September 3, 2011 at 9:08 am

    The capital gains tax break was passed by Congress to encourage more people to invest. That is why the break only applies to investments held a year or more. It wasn’t to give “Traitor friends on Wall Street” (As one hysterical nutjob above said) a break but to benefit society as a whole.

    At one point I believe the break applied only to investments held for five years or more. Going back to that rule might be something worth exploring.

  82. tra
    September 3, 2011 at 2:23 pm

    At one point I believe the break applied only to investments held for five years or more. Going back to that rule might be something worth exploring.

    I think a lot of people who aren’t happy with the current rule might be open to maintaining some level of preferential treatment for long-term capital gains if the threshold was something like 5 years. Maybe not the full break they get now, but something substantial enough to incentivize investing over the long-term. Seems like the 5 year threshold might also reduce the degree to which various mechanisms are used to make the sale now but not count it until later in order to qualify for the break on “long-term” capital gains.

  83. The Big Picture
    September 3, 2011 at 2:35 pm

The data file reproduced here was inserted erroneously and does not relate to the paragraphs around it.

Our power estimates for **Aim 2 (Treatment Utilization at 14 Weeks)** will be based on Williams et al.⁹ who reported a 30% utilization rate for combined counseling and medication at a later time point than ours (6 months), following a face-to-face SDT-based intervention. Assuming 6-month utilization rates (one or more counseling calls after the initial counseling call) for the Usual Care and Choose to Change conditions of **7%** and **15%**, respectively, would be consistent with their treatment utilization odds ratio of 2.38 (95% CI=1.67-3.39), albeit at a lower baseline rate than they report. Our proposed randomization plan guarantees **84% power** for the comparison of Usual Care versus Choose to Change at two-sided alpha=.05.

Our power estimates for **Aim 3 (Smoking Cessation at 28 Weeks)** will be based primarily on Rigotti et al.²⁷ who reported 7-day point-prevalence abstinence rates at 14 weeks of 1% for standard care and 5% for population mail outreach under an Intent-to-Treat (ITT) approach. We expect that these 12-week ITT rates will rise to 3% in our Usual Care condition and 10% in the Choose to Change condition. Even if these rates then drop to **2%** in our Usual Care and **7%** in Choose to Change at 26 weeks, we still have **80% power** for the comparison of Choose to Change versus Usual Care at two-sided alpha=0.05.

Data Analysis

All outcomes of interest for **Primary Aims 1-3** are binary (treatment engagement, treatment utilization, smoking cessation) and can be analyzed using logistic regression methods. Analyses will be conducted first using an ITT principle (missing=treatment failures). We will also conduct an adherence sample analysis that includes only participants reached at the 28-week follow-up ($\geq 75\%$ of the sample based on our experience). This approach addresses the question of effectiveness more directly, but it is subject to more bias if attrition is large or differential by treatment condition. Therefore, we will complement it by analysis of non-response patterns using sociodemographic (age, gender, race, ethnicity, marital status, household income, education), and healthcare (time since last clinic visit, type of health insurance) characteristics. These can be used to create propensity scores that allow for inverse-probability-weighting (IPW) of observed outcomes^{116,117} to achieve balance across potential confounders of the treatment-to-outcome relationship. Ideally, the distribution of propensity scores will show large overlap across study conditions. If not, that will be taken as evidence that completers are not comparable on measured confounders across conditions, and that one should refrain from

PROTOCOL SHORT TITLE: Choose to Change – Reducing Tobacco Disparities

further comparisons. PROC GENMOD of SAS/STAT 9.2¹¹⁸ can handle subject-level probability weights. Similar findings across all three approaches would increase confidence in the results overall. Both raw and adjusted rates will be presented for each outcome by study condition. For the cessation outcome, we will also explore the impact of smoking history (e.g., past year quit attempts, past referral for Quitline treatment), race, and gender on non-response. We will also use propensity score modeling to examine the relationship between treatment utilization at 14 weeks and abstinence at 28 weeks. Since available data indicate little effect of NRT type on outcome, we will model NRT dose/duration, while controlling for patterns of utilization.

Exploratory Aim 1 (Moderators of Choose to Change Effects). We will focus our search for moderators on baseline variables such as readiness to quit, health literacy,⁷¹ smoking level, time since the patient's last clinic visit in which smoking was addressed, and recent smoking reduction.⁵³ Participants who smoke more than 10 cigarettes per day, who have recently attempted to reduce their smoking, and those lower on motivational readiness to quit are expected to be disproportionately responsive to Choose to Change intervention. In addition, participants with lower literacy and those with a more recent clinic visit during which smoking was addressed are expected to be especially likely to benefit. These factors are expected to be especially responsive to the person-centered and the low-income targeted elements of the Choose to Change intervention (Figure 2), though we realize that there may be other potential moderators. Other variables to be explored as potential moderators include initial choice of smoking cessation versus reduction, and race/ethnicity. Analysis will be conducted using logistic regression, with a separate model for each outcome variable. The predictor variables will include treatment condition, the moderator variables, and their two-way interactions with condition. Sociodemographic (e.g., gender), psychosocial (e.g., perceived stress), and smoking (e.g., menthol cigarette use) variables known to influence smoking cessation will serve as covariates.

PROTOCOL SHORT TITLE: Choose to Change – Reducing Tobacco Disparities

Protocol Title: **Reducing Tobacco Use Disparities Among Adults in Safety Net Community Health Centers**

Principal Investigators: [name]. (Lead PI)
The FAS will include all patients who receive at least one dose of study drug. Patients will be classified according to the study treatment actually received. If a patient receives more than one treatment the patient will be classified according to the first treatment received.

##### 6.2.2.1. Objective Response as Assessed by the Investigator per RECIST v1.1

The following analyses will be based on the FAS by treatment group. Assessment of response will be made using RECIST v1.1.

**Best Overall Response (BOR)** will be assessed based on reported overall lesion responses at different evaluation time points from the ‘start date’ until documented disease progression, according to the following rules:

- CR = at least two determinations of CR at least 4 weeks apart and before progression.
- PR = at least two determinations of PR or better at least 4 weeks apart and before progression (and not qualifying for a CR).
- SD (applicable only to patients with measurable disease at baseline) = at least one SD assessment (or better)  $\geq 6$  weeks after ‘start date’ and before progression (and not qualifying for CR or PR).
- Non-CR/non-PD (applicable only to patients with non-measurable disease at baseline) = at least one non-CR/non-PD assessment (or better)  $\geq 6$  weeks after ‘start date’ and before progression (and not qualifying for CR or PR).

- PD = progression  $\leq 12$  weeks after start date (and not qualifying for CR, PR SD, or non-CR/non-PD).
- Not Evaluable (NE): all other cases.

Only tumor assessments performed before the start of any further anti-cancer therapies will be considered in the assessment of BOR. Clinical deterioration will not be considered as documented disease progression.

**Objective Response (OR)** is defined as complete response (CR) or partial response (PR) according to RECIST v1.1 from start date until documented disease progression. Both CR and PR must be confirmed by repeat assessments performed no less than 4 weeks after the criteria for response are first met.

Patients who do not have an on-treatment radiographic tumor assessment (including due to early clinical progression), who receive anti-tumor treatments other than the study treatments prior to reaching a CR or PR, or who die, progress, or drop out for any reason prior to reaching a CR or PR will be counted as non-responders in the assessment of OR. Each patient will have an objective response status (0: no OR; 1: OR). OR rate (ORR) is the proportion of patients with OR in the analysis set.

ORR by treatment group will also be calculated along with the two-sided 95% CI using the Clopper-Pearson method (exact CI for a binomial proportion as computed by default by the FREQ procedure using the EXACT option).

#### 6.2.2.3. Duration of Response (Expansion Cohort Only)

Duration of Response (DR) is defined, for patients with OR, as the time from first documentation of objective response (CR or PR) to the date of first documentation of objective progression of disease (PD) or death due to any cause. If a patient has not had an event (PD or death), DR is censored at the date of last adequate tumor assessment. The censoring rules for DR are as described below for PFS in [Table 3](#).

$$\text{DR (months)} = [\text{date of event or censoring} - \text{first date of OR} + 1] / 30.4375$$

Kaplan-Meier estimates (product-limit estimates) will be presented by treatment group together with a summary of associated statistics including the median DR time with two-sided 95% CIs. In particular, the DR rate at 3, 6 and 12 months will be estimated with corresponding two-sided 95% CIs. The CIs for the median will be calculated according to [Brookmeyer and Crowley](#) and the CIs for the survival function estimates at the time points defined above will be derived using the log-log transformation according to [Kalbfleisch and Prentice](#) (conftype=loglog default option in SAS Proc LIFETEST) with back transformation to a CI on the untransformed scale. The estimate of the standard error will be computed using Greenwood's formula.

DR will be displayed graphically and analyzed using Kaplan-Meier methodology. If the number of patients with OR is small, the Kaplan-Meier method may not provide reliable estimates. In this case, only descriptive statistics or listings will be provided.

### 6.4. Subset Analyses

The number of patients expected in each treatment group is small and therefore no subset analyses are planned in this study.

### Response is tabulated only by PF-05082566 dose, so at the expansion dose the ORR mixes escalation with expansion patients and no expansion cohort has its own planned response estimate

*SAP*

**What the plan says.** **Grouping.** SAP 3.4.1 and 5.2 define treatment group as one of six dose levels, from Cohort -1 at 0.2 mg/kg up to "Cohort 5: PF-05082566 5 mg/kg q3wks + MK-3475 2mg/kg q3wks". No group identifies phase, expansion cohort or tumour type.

Mitch, when was the last time you read about America’s “imperial economy” outside Mother Jones magazine? Ever?

    With very few exceptions EVERY GD American media source and every private and public institution repeats the propaganda that we live in a world of plenty for the deserving….we’re bombarded by every conceivable effort to maintain harmony amid tyranny as illustrated by the “negative” label dutifully applied to every existing discomforting truth….”keeping it positive” has sustained that old zombie Horacio Alger.

    10% of university students vote and there’s no effort whatsoever by “academia” to address it…add that to the irrelevance of today’s media and you have the next best thing to conspiracy, ie, self-censorship that tolerates half the eligible voters not participating in elections. (Australia, at least, imposes a $50 fine for failure to vote).